One of the most egregious examples of bad parenting is Manasseh, an evil king of Judah who sacrificed his own son (2 Kings 21:1-6). He led the nation into idolatrous, devilish practices by shedding “very much innocent blood, till he had filled Jerusalem from one end to another” (2 Kings 21:16).

Manasseh’s reign illustrates how parental sin and negligence perpetuate for generations. Because of Manasseh’s appalling leadership as king and father, God punished not only him but also his innocent son and the nation (2 Kings 23:26-27, 24:3-4).

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Many other Old Testament passages depict the sorrow that results from parental wrongdoing. The book of Psalms contains numerous laments from children wounded by harsh or absent fathers and mothers (Psalm 27:10). Proverbs cautions that a father’s foolishness brings grief (Proverbs 17:21, 17:25). Ecclesiastes observes that an untaught child is a parent’s “calamity” and “heaviness” (Ecclesiastes 10:1, 12:1).

Without good parenting, children never learn to honor God and “the curse of the law” continues from generation to generation (Galatians 3:10, 13). That is why God puts primacy on parents teaching children to love and obey Him (Deuteronomy 6:4-9). When parents fail at this most basic task, children suffer, often for generations.

The devastating personal and generational impacts of bad parenting appear throughout Scripture. God holds parents responsible not just for their own lives but also for their children’s moral and spiritual formation.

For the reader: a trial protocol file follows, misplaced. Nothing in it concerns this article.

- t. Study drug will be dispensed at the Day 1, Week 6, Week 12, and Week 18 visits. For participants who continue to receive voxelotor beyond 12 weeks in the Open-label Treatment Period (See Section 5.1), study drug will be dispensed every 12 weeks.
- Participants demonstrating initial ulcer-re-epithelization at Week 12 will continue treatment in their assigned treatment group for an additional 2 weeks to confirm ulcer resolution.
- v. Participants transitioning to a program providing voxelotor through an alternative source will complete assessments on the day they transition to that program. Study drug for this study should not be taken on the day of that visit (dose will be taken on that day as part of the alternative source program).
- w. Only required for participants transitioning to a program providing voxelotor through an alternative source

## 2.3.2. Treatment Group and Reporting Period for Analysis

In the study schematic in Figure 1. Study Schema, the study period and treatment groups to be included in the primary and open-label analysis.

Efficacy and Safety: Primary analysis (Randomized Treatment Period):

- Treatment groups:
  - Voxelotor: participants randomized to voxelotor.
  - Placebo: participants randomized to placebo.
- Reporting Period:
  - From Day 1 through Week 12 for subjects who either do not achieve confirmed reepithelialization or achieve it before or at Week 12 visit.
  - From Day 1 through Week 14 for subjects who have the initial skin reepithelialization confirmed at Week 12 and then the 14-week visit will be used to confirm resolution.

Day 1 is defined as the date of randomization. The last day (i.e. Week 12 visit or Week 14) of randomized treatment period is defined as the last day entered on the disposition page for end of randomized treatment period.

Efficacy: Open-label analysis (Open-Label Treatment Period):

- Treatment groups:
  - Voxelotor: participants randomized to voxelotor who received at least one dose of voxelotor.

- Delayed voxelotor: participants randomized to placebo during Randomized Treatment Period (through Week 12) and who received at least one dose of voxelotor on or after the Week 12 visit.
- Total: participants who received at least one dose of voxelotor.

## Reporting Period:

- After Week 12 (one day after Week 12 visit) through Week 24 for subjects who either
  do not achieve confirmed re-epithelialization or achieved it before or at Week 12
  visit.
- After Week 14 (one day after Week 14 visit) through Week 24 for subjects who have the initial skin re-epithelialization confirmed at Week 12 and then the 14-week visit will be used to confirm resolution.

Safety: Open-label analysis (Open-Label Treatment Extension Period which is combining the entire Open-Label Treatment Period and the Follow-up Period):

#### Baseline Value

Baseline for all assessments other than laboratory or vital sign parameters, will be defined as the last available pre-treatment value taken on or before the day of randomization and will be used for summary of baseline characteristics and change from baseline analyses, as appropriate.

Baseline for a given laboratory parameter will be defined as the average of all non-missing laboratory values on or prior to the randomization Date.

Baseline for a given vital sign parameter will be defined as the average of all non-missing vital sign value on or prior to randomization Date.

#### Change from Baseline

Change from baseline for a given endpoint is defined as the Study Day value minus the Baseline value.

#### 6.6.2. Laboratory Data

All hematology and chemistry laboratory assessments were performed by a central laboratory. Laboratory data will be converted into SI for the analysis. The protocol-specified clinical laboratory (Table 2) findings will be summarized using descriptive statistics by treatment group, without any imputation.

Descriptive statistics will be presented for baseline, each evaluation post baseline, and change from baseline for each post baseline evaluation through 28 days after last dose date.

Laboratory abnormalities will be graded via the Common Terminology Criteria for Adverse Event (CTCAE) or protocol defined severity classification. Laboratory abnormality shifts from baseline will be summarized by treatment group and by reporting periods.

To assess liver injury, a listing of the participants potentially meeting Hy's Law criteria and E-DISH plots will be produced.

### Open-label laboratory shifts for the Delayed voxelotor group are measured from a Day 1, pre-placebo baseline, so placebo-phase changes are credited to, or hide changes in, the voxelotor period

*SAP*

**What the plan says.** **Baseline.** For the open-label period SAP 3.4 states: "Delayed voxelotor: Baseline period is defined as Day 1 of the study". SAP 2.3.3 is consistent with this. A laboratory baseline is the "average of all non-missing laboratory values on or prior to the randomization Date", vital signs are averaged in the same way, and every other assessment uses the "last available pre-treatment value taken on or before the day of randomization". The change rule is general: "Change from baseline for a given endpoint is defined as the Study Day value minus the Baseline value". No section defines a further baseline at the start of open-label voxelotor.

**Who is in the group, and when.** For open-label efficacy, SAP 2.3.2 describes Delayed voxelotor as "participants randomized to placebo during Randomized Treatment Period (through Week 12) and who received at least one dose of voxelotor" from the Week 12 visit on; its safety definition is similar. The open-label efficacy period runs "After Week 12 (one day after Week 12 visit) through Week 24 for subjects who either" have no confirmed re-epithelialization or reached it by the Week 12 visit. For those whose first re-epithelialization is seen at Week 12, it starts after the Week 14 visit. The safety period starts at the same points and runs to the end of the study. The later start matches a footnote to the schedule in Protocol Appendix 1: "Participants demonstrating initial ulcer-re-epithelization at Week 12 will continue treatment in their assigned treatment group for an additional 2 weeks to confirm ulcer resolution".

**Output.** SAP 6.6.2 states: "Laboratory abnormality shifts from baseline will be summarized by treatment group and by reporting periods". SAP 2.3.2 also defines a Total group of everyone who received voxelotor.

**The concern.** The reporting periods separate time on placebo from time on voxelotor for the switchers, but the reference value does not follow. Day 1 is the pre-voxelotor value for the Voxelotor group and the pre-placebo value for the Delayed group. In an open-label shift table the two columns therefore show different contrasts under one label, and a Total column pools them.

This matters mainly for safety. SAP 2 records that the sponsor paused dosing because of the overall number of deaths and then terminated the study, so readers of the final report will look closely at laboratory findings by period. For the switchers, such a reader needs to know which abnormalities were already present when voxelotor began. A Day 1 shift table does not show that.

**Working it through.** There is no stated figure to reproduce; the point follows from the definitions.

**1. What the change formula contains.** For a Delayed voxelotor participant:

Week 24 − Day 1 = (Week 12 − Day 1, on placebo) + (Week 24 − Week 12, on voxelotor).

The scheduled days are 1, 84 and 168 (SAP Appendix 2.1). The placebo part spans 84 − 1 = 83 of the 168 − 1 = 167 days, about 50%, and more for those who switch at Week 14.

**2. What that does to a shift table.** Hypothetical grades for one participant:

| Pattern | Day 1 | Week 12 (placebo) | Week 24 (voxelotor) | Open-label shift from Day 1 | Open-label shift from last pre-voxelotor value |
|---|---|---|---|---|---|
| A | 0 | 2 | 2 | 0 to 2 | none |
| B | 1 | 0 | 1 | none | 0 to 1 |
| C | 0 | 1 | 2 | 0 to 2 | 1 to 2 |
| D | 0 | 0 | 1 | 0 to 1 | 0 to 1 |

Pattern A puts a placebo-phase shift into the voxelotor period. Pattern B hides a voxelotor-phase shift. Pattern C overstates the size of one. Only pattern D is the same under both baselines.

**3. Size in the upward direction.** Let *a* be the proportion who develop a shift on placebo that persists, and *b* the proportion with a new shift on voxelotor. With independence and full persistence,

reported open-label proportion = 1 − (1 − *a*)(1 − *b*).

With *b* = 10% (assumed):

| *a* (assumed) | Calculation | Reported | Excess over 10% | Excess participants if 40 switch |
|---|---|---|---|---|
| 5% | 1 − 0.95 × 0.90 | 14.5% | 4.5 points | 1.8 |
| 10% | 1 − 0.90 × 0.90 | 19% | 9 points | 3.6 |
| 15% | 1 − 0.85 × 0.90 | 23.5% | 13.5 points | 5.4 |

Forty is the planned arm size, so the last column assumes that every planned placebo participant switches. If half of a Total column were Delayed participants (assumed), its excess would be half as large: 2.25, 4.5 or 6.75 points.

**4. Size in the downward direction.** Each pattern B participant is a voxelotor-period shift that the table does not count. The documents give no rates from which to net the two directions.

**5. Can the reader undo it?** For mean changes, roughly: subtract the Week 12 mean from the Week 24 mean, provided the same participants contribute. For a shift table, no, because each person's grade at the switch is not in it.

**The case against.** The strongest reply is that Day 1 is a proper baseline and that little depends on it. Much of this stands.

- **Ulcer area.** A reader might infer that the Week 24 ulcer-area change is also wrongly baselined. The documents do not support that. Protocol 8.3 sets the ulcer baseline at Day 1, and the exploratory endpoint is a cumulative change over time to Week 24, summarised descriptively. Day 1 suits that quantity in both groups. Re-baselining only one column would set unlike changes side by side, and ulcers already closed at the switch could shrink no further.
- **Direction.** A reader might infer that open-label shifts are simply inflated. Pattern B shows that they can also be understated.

Honoring Parents Despite Poor Parenting

Even when parents behave badly, the Bible still calls children to honor and care for parents. The Ten Commandments themselves contain this directive: “Honor your father and your mother, that your days may be long in the land that the Lord your God is giving you” (Exodus 20:12). This commandment is the only one with an explicit promise—that obedience will prolong life.

In the New Testament, Paul repeats this directive: “Children, obey your parents in the Lord, for this is right. ‘Honor your father and mother’ (this is the first commandment with a promise), ‘that it may go well with you and that you may live long in the land.’ Fathers, do not provoke your children to anger, but bring them up in the discipline and instruction of the Lord” (Ephesians 6:1-4).

So according to these passages, even if parents are far from perfect, God still expects children to honor and obey them in appropriate ways. Adults must continue caring for aging parents despite past grievances (1 Timothy 5:4).

However, the call to honor parents does not mean enabling ongoing sin or abuse. While children must respect parental authority, submission to parents’ wishes is only required “in the Lord” (Ephesians 6:1). Obedience to God always takes precedence when parental demands conflict with Scriptural principles.

Also, honoring abusive or negligent parents does not necessitate trusting them or seeking intimate relationship. Healthy boundaries and physical/emotional distance may be needed. Forgiveness is possible even when reconciliation is unwise.

Overall, the Bible makes it clear that honoring parents is crucial, no matter how imperfect those parents may be. However, victims of abuse are free before God to separate from dangerous situations and withhold trust from unrepentant parents. Forgiveness and letting go of bitterness are critical steps toward healing, even when family relationships remain strained.

The Power of Forgiveness